Defendant complains arbitration agreements in the health care context are per se conscionable, which is unsupported by the law. See, e.g., Ping, 376 S.W.3d at 588; see also Insight v. Schnuerle, 376 S.W.3d 561, 577 (Ky. 2012) (adopting the Conseco court's reasoning and noting the strong federal and state policy favoring the enforceability of arbitration agreements and the overarching goal of the FAA to "reverse the longstanding judicial hostility to arbitration agreements that had existed at English common law and had been adopted by American courts and to place arbitration agreements upon the same footing as other contracts.")
Further, the form of this document does not, without something more, render it unconscionable. Conseco Finance Servicing Corp., 47 S.W.3d at 342-43 (noting that the fact that an arbitration clause appeared single spaced on the back of a preprinted form does not render it procedurally unconscionable). The agreement in question is not a clause buried in the fine print of a long document. Rather, it is on separate sheets of paper, separately titled in bold print, and presented as a component of the admissions package during the admissions process. The Agreement is conspicuously titled. Although the Agreement is part of the admissions process, acceptance of the Agreement is not required for admission to the facility, as plainly stated in the title of the document. The Agreement defines in bold print its implications using clear and unambiguous language. The Agreement does not limit the resident's right to recovery. Moreover, the obligations in the Agreement are reciprocal and mutual: the Parties have agreed to arbitrate any claims they may have against the other party.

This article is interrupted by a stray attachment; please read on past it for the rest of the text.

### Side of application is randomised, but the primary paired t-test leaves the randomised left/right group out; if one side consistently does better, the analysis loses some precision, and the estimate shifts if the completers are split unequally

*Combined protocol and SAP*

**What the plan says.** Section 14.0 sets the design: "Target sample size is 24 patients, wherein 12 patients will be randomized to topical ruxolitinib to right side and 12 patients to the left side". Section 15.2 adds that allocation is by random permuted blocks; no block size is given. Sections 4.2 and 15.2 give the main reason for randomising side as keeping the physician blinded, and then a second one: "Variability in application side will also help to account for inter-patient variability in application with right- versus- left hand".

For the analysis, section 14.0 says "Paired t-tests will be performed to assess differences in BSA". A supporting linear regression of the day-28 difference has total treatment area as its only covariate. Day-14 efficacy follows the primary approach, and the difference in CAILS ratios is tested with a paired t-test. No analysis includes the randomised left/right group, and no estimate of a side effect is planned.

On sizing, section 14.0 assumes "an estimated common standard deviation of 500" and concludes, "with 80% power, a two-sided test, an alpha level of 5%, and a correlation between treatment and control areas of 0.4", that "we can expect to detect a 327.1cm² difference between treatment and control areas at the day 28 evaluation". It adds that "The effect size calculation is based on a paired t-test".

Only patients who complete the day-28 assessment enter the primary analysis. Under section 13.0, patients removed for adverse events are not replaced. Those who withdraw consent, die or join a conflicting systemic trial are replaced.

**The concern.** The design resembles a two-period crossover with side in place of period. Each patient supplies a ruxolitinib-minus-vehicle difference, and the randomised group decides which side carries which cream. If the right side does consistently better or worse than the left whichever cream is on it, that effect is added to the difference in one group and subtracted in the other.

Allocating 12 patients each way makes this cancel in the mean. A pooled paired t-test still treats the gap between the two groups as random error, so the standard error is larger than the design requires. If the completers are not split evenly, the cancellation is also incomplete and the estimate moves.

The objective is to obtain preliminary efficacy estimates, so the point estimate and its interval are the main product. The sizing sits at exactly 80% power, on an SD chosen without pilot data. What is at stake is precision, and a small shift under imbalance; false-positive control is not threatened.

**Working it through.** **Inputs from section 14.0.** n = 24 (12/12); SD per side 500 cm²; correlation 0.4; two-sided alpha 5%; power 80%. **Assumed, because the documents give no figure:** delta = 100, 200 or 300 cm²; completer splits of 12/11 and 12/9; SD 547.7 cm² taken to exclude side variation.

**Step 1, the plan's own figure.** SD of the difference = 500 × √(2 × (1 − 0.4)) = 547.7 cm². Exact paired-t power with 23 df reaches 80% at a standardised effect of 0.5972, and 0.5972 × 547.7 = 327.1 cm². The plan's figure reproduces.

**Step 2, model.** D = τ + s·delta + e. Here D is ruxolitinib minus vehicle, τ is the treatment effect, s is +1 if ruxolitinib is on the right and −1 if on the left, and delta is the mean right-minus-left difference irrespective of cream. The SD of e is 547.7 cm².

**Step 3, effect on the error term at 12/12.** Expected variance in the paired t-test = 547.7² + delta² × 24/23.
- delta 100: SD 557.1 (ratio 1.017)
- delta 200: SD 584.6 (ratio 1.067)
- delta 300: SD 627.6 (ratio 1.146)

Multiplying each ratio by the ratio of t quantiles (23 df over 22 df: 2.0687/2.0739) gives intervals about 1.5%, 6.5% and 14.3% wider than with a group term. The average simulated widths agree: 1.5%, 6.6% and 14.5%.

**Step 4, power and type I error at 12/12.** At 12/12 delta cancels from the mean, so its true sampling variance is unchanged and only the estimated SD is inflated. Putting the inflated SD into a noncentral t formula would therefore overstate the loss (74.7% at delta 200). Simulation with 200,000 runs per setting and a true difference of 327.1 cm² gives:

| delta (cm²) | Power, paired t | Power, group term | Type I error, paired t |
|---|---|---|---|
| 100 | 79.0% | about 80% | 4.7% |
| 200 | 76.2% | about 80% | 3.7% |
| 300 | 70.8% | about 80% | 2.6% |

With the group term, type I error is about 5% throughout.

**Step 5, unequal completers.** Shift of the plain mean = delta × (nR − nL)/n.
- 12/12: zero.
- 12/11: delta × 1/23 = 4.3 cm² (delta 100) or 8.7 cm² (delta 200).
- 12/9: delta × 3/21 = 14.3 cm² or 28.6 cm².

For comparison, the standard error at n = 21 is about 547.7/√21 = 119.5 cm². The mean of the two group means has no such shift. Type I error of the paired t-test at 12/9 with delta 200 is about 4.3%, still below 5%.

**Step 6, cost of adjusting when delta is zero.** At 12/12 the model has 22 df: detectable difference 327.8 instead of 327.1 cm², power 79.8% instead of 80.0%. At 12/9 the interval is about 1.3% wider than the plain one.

In other words, there is nothing to suggest that the agreement is "one-sided, oppressive and unfairly surprising" or that the dichotomy between the parties, a health care company and an individual seeking nursing home care, accompanied by his family in seeking that care, resulted in some sort of bargain that should not be enforced. Id. at 341. For this reason, courts applying Kentucky law have found that arbitration agreements similar to the one at bar and presented as part of the nursing home admission process were not procedurally unconscionable. See, e.g., Nichols, 2014 WL 4063823 at *9; see also Abell v. Bardstown Medical Investors, Ltd., Civil Action No. 3:11-cv-86-H, 2011 WL 2471210, *1-3 (W.D.Ky. June 20, 2011).
Moreover, the arbitration agreement is not, without something more, void against public policy as Defendant suggests. It is well established that there exists "an emphatic federal policy in favor of arbitral dispute resolution." KPMG LLP v. Cocchi, ___ U.S. ___, 132 S.Ct. 23, 25 (2011); see also Marmet Health Care Center, Inc., 132 S.Ct. 1201 at 1203-04. Neither 42 C.F.R. § 483.10 (setting forth resident rights in long term care facilities) nor KRS 216.515 (Kentucky's residents' rights statute) for bid arbitration agreements neither would nor do they trump the FAA as Defendant suggests, and his motion will be denied for this reason, as well.
For all of the reasons stated above, Defendant Addington's Motion to Dismiss shall be denied.
The Court next considers Defendant's Motion for an Extension of Time to Respond to Plaintiffs' Motion to Compel Arbitration and concludes that it is without merit. While the Court might be willing to grant a timely request on the barest of arguments at times, it does not believe that the late-filed request, filed with no excuse other than Defendant believed the Motion to Compel Arbitration to be "premature, " warrants relief. In considering Defendant's arguments in support of his Motion to Dismiss, the Court has already considered and discounted many of the arguments which would likely be offered in response to the Motion to Compel Arbitration. Accordingly, the Court will consider Plaintiffs' arguments as set forth in their Motion to Compel Arbitration at this time.